The Literary World says: 'The extraordinary sincerity of parts of the book, especially that dealing with Mariana's early married life, the photographic directness with which the privations, the monotony, the dismal want of all that makes marriage and motherhood beautiful, and of all that Mariana's colour-loving nature craved, is pictured, are quite out of the common.'
e to the occasion.
"After such an analysis, my gallantry forbids," and he intercepted the dish.
The girl glanced up at him.
"Extinction long drawn out is boring," she said. "And is food the only factor of human life? It may be the most important, I admit, but important things should not always be talked of."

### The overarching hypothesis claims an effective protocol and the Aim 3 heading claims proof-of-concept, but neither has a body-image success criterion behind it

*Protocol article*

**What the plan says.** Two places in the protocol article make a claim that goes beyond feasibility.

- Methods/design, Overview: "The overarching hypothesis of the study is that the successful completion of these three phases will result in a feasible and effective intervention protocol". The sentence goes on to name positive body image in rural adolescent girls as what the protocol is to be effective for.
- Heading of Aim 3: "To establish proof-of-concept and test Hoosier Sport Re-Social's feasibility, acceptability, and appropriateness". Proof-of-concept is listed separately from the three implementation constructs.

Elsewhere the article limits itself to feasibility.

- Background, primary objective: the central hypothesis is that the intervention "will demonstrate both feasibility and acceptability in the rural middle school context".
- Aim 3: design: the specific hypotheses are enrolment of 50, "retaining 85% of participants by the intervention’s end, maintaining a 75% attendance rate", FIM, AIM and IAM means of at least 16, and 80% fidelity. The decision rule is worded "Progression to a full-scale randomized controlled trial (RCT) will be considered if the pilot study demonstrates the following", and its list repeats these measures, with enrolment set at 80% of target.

"I declare it quite staggers me," interrupted a cheerful individual, who was Mr. Morris, "to think of the number of things that should not be talked of--some amazingly interesting things, too! Do you know, sometimes I wonder if social intercourse will not finally be reduced to a number of persons assembling to sit in silent meditation upon the subjects which are not to be spoken of? One so soon exhausts the absolutely correct topics."
"We are a nation of prudes," declared Mr. Paul, with emphasis, "and there is no vice that rots a people to the core so rapidly as the vice of prudery. All our good red blood has passed into a limbo of social ostracism along with ladies' leg